This has been a special season for Fletcher Magee and his Wofford teammates.
Magee — who on Wednesday earned his second Southern Conference Player of the Year award — passed Stephen Curry in January to become the SoCon’s all-time 3-point leader, and he zipped past JJ Redick in February to move to the No. 2 spot on the all-time NCAA Division I leaderboard. With three 3-pointers in Wofford’s NCAA Tournament opener, Magee would pass Oakland’s Travis Bader to become the NCAA Division I all-time leader in 3-pointers made.
And the Terriers? With Magee leading the club in scoring at 20.5 per contest, Wofford completed a perfect SoCon season — 18-0 in the regular slate, 3-0 in the tournament — to lock up a bid in the NCAA Tournament. They likely would have been in as an at-large anyway, but the win over UNCG on Monday night in the title game removed all doubt.
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Magee had 20 points in that one. Even though he had an off night from the field, he went 8 of 9 on free-throw attempts — he’s shooting 90.7 percent from the charity stripe for the second consecutive season — to help the Terriers win.
I spent behind-the-scenes time with Wofford in November, before the Terriers’ season-opening contest at home against blueblood North Carolina, and had a long chat with Magee about what he learned from his experience as an early entry candidate for the NBA Draft last offseason, his development as a shooter and his uncanny knack for knocking down off-balance long-range attempts.
Sporting News: Let’s talk about your shots. There are times that it looks like you’re not even looking at the rim when you jump. I mean, you’re looking the other way. Have you always done that?
Fletcher Magee: (laughs) No. Really, there’s a progression. I think you have to be able to catch and shoot, just shoot normal style. And then once you can do that, start to focus on being better off the dribble. And then after I felt like I was better off the dribble, I started shooting more off-balance shots. And then I was in my driveway, and I was thinking, ‘Is there a shot that I can make that’s, like, unguardable?’ With my height and everything, it’s hard to do.
I just thought about, if I was coming to my right, and if I jumped facing the other way and turned towards the rim, and the defender’s on my left side, he can’t get to the shot. So I just tried to practice that shot as much as I could and, you know, it’s not the highest percentage shot, but if you practice it enough, you can make it an efficient enough rate.
SN: Sure. So, with that shot, what’s the key for you? Normally guys are getting their shoulders square, feet balanced, elbow lined up … what are you thinking about when you’re taking that shot?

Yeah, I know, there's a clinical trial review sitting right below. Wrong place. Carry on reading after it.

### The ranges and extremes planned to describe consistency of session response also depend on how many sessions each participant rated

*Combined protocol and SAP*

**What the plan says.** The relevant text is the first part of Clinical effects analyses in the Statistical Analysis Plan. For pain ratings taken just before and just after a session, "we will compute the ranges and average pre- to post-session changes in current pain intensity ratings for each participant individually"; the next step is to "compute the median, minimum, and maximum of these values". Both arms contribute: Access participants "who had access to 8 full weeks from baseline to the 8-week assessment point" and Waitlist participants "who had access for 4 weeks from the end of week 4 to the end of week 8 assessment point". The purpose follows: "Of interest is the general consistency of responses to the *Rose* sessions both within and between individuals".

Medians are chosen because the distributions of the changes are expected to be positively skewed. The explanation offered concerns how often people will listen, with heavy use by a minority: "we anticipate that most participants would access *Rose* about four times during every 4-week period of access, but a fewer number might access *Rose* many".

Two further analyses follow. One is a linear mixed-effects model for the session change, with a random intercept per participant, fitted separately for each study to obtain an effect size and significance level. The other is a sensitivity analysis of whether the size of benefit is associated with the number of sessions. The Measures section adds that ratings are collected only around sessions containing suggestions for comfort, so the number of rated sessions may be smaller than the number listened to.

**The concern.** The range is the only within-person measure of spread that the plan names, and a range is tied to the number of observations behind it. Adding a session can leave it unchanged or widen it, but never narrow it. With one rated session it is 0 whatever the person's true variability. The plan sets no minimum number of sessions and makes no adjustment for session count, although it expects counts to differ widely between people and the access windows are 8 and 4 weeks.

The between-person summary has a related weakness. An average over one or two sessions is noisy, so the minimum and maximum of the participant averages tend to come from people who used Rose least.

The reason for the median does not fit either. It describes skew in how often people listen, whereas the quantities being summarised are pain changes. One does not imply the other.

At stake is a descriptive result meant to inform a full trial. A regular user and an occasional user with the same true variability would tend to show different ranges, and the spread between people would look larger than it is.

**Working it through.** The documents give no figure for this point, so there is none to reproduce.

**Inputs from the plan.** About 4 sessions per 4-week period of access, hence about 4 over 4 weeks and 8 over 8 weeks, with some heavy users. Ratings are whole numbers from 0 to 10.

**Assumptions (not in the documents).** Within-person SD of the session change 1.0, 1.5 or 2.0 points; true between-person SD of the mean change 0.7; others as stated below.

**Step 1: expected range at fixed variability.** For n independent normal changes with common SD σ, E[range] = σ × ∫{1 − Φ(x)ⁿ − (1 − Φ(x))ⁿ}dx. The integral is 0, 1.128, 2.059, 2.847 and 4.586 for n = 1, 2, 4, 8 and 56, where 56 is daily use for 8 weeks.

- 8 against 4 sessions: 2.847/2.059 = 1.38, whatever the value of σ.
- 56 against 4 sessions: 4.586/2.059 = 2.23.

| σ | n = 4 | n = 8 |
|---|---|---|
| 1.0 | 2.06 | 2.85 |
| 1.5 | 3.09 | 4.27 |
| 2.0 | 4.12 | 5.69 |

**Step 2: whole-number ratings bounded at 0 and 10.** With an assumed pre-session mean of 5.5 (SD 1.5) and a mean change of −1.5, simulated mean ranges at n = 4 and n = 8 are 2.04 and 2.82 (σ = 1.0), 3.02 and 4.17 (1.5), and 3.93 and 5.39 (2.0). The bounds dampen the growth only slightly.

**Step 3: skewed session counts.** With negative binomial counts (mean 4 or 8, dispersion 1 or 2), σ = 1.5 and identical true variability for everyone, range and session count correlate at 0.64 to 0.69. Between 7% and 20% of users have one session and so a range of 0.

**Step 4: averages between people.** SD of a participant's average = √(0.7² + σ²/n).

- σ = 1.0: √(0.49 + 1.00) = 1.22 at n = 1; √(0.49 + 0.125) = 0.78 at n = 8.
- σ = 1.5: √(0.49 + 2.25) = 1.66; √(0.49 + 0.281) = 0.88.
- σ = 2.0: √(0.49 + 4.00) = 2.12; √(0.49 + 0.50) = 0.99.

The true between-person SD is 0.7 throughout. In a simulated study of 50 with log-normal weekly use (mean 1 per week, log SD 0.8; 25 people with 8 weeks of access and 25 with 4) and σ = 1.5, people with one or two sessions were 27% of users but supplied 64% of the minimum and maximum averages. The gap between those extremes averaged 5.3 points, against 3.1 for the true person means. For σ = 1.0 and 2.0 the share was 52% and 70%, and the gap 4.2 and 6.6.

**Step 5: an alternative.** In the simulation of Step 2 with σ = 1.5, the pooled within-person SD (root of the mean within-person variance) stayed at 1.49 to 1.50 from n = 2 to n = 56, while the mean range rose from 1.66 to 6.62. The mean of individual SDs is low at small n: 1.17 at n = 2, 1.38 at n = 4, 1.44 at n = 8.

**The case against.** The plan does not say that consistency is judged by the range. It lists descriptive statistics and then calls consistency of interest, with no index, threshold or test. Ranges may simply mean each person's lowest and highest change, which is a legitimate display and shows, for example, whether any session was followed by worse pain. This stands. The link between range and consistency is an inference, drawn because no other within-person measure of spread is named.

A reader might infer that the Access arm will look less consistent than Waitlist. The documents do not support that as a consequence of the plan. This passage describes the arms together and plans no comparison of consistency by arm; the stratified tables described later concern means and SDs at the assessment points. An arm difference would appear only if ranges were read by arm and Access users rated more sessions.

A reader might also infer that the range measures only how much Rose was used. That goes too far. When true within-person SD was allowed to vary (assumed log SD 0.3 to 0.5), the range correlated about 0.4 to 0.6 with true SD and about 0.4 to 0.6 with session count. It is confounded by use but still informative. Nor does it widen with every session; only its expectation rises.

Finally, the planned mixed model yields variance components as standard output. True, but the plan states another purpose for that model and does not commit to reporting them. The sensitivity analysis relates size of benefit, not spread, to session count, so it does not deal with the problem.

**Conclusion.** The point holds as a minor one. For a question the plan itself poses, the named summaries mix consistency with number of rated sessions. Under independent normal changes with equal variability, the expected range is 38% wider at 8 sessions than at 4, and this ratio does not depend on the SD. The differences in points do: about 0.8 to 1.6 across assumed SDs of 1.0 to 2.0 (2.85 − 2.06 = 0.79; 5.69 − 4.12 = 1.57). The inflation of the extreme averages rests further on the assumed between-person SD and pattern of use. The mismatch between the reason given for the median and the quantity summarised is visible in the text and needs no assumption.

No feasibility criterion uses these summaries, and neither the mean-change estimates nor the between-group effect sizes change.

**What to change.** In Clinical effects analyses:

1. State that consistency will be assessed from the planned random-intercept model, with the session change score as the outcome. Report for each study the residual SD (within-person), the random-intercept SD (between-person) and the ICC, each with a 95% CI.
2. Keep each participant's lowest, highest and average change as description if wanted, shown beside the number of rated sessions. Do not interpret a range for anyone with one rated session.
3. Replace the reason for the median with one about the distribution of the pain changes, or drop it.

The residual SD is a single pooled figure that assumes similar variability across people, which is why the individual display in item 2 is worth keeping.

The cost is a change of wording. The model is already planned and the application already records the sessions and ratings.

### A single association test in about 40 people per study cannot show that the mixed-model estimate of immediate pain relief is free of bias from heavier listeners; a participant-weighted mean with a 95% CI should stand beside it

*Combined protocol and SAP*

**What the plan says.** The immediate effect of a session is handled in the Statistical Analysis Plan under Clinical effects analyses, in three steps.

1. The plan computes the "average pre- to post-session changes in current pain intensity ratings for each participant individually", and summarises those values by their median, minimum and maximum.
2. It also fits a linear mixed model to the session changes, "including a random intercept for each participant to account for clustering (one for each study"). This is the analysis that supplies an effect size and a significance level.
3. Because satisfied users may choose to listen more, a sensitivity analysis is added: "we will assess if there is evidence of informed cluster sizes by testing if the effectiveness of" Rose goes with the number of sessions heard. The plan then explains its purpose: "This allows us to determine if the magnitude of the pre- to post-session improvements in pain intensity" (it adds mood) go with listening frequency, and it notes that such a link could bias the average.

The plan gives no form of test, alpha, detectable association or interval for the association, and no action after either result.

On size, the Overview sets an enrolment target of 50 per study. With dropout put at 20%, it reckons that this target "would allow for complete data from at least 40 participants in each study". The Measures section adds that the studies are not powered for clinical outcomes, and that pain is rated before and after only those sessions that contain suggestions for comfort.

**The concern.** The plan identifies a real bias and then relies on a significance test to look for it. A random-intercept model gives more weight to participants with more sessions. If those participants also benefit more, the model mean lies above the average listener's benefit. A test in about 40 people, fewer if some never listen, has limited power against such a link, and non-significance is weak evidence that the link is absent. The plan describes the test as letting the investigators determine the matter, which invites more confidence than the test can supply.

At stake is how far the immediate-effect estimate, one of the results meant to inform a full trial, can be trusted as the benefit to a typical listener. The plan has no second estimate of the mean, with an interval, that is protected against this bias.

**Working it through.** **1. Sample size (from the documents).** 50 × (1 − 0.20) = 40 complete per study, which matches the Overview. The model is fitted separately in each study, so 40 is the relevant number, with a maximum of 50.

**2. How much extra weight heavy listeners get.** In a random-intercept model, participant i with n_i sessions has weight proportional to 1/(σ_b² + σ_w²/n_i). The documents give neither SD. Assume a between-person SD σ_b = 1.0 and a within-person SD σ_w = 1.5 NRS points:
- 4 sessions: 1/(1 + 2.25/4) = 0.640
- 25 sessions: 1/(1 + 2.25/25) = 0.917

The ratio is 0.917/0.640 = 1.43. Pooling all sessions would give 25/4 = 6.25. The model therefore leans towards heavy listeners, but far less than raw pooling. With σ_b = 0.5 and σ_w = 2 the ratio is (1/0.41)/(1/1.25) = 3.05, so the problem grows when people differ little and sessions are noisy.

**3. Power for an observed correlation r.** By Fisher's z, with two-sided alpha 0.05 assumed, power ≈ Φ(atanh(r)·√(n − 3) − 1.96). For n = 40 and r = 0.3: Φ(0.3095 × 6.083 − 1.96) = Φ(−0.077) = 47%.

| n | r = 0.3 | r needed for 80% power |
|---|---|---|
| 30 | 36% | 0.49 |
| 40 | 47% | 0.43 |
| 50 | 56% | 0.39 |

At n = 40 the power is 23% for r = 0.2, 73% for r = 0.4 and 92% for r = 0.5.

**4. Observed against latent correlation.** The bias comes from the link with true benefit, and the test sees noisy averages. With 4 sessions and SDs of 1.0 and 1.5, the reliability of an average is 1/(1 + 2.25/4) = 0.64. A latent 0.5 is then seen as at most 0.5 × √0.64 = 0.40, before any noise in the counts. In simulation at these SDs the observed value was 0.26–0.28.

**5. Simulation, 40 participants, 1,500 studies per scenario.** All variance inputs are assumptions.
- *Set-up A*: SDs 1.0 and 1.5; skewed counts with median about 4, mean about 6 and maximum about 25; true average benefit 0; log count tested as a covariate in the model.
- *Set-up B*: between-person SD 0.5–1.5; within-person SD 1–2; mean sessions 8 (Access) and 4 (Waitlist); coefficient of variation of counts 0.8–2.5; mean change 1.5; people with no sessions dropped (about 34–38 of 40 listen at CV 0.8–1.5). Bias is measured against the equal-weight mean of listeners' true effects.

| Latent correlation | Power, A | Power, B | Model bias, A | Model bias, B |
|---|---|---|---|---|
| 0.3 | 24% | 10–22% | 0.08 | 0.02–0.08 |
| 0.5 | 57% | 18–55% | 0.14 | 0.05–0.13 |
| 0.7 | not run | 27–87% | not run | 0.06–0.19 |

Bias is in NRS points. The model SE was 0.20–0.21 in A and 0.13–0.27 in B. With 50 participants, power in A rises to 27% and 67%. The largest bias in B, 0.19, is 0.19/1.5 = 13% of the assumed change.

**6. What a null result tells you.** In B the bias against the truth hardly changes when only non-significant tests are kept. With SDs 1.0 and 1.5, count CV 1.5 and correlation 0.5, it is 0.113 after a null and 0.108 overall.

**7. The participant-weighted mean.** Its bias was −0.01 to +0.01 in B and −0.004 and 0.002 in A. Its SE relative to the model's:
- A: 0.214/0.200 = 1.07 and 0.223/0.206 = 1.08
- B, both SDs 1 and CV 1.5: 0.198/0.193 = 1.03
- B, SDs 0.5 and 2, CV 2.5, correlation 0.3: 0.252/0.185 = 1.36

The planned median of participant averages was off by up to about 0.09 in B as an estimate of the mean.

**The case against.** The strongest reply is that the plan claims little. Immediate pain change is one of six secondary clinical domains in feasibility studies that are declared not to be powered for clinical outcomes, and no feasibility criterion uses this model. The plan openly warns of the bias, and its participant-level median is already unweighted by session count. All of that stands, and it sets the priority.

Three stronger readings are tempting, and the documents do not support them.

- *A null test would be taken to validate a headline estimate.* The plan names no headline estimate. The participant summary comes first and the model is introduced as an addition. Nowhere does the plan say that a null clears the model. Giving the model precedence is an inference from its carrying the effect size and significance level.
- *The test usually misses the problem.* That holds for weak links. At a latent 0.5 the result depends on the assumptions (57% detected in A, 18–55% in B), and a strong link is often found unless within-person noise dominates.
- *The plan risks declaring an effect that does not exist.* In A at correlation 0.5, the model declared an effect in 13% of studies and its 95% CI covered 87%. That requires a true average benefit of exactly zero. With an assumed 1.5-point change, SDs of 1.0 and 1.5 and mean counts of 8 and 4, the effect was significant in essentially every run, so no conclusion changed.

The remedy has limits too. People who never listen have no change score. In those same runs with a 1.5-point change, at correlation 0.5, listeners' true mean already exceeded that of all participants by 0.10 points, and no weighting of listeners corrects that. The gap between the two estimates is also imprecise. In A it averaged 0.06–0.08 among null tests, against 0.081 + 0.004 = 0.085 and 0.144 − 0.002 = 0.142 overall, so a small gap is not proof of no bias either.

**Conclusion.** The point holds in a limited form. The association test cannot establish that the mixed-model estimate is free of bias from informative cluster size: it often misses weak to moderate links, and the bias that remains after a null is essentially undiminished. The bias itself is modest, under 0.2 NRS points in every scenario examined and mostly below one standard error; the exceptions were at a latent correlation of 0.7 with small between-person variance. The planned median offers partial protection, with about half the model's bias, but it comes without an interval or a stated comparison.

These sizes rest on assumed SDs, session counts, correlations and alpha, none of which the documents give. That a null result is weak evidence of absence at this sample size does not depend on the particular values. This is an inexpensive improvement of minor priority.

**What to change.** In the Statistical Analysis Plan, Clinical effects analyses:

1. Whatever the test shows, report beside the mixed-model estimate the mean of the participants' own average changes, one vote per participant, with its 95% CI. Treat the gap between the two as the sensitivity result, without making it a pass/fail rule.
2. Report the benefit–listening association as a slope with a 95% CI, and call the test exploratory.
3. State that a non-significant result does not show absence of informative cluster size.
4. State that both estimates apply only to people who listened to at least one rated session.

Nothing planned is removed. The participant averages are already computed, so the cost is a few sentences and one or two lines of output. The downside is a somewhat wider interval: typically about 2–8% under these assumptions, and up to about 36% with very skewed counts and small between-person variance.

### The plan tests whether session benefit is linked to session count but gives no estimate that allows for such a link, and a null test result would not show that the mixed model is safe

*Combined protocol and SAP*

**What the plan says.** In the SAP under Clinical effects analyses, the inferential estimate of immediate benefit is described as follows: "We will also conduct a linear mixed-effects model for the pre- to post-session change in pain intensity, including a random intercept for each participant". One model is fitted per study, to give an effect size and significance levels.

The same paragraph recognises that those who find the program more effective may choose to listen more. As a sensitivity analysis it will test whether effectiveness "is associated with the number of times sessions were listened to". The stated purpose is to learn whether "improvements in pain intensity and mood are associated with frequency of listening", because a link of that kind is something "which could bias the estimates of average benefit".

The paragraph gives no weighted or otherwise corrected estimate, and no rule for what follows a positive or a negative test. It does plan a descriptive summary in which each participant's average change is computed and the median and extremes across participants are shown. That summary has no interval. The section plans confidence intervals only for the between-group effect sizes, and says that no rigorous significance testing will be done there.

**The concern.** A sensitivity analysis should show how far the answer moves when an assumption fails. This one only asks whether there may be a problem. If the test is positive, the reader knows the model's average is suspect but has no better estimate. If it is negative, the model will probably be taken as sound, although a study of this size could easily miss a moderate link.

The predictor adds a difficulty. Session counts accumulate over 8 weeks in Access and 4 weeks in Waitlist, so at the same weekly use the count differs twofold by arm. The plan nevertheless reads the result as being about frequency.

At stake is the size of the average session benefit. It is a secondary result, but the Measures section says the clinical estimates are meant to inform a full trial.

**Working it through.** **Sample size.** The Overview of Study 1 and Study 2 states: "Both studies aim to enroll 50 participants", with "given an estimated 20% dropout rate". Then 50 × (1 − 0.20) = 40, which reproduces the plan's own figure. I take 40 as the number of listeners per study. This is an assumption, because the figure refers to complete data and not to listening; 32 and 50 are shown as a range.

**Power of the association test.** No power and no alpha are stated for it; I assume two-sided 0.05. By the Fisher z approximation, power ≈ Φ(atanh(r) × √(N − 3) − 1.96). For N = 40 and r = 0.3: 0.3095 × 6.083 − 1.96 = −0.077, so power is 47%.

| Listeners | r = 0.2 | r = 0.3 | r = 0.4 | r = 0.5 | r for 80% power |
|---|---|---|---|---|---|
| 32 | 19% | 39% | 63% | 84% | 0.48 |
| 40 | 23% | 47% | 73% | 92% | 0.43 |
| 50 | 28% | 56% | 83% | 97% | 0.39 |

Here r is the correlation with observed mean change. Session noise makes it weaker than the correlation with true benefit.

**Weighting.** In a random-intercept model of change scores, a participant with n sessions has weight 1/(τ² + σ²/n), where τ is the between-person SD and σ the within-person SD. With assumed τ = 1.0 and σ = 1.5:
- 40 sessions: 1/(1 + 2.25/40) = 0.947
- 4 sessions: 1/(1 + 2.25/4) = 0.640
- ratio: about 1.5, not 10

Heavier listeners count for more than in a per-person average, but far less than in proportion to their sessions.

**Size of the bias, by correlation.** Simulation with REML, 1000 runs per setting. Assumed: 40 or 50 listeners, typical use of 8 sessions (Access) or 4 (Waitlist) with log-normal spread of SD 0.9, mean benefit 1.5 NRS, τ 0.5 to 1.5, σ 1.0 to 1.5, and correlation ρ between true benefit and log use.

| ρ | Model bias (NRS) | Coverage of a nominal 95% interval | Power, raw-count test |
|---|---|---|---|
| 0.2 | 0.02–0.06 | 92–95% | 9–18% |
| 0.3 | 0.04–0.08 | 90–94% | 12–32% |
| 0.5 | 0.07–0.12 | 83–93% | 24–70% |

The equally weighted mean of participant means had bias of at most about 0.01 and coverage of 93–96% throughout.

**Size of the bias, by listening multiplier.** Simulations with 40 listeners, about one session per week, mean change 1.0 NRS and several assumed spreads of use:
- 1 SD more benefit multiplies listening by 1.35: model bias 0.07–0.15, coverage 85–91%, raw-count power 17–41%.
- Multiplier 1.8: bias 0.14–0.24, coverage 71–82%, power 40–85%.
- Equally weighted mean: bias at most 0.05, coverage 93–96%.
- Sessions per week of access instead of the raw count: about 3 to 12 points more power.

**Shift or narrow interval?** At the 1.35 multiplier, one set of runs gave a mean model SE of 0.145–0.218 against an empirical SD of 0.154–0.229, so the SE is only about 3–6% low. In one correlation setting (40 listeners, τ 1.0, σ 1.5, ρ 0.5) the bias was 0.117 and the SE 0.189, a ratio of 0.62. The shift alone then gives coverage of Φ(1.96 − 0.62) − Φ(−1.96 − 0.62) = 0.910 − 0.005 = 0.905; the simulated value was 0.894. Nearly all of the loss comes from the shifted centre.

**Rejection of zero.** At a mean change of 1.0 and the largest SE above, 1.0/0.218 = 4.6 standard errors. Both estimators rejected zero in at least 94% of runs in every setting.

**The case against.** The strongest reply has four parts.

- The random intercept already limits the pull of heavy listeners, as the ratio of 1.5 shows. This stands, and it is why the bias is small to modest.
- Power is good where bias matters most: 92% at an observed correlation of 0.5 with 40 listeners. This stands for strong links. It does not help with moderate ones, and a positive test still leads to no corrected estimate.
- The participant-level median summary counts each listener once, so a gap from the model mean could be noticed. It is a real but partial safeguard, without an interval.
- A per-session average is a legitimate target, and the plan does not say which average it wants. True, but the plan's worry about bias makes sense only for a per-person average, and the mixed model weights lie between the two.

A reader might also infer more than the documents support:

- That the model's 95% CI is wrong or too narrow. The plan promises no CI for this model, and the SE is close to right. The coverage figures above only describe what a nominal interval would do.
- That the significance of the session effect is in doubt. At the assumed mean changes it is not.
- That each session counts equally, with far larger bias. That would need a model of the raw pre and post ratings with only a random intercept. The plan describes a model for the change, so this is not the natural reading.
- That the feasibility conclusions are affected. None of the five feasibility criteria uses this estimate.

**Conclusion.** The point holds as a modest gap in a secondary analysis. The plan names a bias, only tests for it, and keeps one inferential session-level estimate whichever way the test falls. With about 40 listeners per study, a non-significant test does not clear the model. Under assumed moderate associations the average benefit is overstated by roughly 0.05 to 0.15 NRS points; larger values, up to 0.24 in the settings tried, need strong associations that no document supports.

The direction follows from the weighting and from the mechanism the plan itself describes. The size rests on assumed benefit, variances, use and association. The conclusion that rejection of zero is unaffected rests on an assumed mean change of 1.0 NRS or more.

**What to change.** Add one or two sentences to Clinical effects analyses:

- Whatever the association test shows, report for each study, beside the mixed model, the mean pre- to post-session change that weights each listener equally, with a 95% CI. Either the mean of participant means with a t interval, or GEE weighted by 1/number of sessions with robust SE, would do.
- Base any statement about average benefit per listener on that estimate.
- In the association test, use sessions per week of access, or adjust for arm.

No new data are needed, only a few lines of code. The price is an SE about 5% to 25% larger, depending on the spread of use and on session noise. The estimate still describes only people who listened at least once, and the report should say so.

FM: By the time I shoot, I try to have my body square, and if I don’t, I shoot it a little bit to the left and just know that my momentum going to my right is going to take it back a bit. It sounds really technical, but I guess I kind of do it without really noticing.
SN: At what point did you start to feel confident to do that in games? High school?
FM: Nah, it wasn’t until college. I saw that we ran pin-downs coming off screens, and I didn’t do it that much in high school. So I just worked on coming off that stuff all offseason before college. And then by my freshman year, I started shooting off-balance. It just kind of came to me. Sometimes in the games, I just don’t realize how crazy or how off-balance it looks. It feels like it’s kind of a normal shot.
SN: I was going to ask you if you ever watch a highlight, or watch when you guys are going through films, and think, ‘Really?!’
FM: (laughs) Yeah, I’ll see a shot and I’ll realize why my teammates are mad at me for shooting it, but when I shot it, I thought that it seemed normal.
Let’s pause here for a couple words from Cameron Jackson, a Wofford senior who has seen Magee’s brand of shot-making magic as much or more than anyone the past few years.
SN: Tell me about Fletcher.
CAMERON JACKSON: He’s incredible. He’s probably the hardest-working guy I know on the court. It seems like it’d be frustrating, sometimes, the shots that he takes, but if you come in here and watch what he does, he doesn’t shoot a shot he doesn’t practice, so you can’t really be that mad at him. He’s too meticulous with his craft. I’ve never played with a player like him. I don’t know that I ever will again, so it’s been really cool to play with a shooter like him.